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Hiring Interns: A Guide on How to Recruit and Select Interns
6 min. Read
Establishing a small business internship program can offer many potential benefits. Often college students or recent graduates can bring fresh perspectives, while training interns offers a unique management opportunity for current employees. But bringing on an intern for your business, like any other process, requires careful consideration. Let's take a look at not only how to find interns and potentially add to your future talent pool, but also identify potential internship requirements and best practices to be mindful of before starting such a program.
Determine Timeline, Budget, and Team Needs
A business may initially consider bringing on interns for a specific upcoming project or initiative. In such cases, it's a good idea to outline the project's scope and requirements, identify necessary tasks, and which skills are required. For example, a summer-long technical project may warrant bringing on interns who are computer-savvy and demonstrate strong attention to detail.
Another consideration is your budget, if any, for bringing on interns. Some internships should be paid while others may be unpaid, such as students receiving college credit in lieu of monetary compensation. There are many state and/or federal wage and hour rules to consider if you decide to bring interns into your organization. At the federal level, there are multiple factors that determine whether interns in the for-profit sector may be paid or unpaid by focusing on the primary beneficiary of the relationship. These factors include:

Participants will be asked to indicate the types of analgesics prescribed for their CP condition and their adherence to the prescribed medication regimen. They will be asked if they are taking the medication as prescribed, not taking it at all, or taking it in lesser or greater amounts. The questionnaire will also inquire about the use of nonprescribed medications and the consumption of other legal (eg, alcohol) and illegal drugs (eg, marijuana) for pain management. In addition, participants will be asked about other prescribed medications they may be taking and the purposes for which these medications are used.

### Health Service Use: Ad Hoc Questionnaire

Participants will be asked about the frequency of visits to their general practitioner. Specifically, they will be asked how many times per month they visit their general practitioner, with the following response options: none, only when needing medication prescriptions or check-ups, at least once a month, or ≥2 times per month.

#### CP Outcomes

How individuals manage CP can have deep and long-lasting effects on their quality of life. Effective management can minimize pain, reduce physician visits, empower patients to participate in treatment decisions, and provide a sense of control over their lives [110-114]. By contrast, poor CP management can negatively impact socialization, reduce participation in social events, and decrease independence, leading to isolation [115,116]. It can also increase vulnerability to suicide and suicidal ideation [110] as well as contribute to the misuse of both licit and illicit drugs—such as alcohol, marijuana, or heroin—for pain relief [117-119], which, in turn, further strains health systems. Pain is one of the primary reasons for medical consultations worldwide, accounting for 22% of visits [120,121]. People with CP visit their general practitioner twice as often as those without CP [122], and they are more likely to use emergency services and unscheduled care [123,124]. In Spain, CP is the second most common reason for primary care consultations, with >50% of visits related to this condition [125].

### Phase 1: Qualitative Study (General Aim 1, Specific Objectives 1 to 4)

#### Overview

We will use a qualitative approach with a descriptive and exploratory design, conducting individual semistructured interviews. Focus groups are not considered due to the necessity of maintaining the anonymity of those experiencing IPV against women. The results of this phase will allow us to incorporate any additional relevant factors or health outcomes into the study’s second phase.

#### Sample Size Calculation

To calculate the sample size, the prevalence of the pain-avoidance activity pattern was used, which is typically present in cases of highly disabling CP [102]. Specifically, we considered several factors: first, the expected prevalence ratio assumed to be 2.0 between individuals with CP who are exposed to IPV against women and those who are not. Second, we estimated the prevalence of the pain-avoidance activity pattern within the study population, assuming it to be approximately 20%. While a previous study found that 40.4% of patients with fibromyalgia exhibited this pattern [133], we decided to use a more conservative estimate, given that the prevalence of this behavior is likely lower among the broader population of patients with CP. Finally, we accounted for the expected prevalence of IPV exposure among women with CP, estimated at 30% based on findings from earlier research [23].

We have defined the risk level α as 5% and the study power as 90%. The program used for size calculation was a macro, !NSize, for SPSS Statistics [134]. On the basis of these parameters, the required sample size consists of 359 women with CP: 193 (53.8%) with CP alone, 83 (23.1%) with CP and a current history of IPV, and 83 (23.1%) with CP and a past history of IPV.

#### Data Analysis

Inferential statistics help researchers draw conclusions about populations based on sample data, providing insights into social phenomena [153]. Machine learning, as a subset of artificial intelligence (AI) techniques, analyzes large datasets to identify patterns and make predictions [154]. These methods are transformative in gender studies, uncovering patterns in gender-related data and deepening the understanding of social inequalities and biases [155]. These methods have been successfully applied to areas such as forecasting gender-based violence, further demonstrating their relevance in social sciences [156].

- Whether the internship provides training similar to what the intern would receive in an educational institution;
- Whether the internship accommodates the intern's academic commitment(s) and calendar; and
- The understanding of all parties concerning compensation, among other criteria.
When this analysis indicates that an intern would also be an employee, the intern is entitled to minimum wage and overtime pay under the Fair Labor Standards Act (FLSA). Additional state and local laws could provide additional clarification on internships.
In instances where interns are paid, these wages should be factored into your budget for an internship program. This will also require your interns to complete any necessary new-hire paperwork, such as Form I-9, Form W-4, and any other employment forms required before they begin work.
You may want to consult with an HR professional or legal counsel to ensure your internship programs and supporting agreements comply with federal, state, and local wage and hour laws.
Connect with Local Colleges
Once you've outlined business needs for bringing on additional help, where can you find interns? Colleges and educational institutions are great places to connect with students who are ready to get some hands-on work experience. Cultivate relationships with local colleges and universities by reaching out to the institutions' career development centers, advertising internship openings on their job boards, and attending job fairs.